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18 Mar 2017

Henriette Delille: Helped establish a hospital for poor Black families living in New Orleans in 1860

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March 18, 2017 Category: Oasis Posted by:

ABOVE PHOTO: Henriette Delille

Women of Faith and Courage

By Jae Jones

Henriette Delille was born on March 11, 1813. She was a Creole abolitionist and religious leader. She was said to have been born to one of the oldest families of free color in New Orleans.

Delille was the daughter of Jean Baptiste Delille-Sapry and Pouponne Dias. Her mother was a quadroon (a mixed-race person with one quarter African and three quarters European ancestry (or in the context of Australia, one quarter aboriginal ancestry) and the mistress of her father who was a well-known aristocrat.

As many young quadroon women during the time, Delille was trained from an early age to be acquainted with French literature, to have a refined taste in music and to be able to dance gracefully. Her mother also taught her nursing skills and how to prepare medicines from herbs.

Delille spent her teenage years going to balls in New Orleans to meet members of upper class families. Quadroon women were expected to become mistresses of the aristocracy. However, while attending a ball, Delille was introduced to a nun, the first member of a religious community. Delille was very impressed by the nun’s dedication to God. In 1836, Delille, along with several other women, established the “Sisters of the Presentation,” which later became the “Sisters of the Holy Family.” Delille drew up the rules and regulations for being devout Christian women. The groups purpose was to nurse the sick, care for the poor and instruct the ignorant.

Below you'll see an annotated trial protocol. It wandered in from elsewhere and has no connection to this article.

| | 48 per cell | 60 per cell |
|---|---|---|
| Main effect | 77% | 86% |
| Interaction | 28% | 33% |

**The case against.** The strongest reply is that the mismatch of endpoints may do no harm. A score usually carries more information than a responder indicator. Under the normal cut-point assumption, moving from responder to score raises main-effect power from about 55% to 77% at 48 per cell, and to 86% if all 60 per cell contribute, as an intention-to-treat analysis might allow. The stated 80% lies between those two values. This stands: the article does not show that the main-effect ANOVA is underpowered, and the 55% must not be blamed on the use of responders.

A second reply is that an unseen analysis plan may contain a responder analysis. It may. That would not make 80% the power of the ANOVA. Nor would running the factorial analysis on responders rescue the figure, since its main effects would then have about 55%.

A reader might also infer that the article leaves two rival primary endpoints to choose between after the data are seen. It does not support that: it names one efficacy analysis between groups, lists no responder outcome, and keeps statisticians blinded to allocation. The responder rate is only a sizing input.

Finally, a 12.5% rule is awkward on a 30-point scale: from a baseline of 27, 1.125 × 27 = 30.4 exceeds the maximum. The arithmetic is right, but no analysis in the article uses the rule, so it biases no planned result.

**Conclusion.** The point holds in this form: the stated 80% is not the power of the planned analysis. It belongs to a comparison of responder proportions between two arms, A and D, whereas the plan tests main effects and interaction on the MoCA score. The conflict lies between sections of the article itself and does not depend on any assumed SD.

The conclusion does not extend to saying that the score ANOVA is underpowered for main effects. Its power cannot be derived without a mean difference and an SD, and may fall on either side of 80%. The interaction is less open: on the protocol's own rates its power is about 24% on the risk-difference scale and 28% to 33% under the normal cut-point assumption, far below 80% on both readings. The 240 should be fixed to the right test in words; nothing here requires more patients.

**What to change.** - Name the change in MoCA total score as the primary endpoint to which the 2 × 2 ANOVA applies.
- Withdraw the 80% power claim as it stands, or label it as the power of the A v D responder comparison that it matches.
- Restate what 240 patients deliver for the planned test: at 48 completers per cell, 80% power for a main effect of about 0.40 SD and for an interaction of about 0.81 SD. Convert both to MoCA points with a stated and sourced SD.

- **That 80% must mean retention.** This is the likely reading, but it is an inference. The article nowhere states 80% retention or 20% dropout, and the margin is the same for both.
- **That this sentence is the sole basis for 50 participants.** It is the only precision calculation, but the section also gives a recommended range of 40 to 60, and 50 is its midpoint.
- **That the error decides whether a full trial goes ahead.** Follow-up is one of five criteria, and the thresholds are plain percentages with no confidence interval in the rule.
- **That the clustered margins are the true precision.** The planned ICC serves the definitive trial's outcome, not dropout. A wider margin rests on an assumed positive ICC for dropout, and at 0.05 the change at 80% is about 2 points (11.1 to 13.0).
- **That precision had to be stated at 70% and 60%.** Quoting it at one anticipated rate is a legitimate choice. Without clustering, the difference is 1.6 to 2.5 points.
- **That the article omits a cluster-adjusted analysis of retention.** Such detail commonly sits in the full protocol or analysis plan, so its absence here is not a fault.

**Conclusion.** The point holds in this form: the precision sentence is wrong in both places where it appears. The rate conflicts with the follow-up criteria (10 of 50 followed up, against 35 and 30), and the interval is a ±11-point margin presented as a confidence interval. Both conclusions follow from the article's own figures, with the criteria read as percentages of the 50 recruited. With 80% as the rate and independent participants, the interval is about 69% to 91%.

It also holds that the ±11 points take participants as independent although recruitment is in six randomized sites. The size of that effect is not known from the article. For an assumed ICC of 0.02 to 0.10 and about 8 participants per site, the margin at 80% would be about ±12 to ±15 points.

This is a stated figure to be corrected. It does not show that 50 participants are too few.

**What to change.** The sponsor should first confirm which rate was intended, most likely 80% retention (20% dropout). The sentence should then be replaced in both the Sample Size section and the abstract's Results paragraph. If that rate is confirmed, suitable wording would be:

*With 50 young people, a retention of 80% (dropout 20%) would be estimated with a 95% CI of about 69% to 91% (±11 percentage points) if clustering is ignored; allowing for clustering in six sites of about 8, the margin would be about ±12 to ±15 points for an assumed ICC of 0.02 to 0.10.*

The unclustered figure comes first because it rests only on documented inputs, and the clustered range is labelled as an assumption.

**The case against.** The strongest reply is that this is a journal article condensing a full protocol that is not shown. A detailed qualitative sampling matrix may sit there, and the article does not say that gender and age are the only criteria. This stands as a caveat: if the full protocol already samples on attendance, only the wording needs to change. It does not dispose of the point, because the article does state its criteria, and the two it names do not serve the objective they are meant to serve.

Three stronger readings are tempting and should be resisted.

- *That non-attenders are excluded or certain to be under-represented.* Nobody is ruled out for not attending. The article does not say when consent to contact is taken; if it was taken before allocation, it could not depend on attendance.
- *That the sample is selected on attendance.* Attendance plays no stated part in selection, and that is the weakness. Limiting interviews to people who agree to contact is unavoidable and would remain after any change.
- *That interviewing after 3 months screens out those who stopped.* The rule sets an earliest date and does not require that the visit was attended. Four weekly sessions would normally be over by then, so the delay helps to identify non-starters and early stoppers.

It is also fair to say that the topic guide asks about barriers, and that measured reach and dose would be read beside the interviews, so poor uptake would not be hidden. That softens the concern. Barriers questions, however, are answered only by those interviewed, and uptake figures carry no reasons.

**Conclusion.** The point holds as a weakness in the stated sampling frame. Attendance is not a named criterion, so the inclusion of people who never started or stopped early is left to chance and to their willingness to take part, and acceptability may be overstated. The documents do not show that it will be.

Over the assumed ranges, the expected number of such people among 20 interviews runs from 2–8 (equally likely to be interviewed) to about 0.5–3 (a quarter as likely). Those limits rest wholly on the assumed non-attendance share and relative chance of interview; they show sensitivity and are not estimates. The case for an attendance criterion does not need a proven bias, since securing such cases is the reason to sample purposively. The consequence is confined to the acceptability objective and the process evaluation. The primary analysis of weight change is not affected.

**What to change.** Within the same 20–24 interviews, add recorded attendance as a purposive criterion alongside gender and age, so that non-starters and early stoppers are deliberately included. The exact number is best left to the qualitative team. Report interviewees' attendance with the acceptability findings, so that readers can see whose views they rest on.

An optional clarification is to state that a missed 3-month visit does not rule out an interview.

Her brother, Jean Delille, was strongly opposed to her activities. He, like other members of their family, could pass for White as they were octoroons, or seven-eighths European or white in ancestry. His sister’s actions within the Créole community exposed his ancestry. Estranged from Henriette, Jean Delille took his family and moved away from New Orleans to a small Créole community in Iberia Parish, Louisiana, called La Côte-aux-Puces, now known as Grand Marais.

The sisters worked among the poor, elderly, and slaves. In 1850, they founded a school for young girls and opened a hospital for needy Black people living in New Orleans in 1860. Henriette Delille died in 1862.

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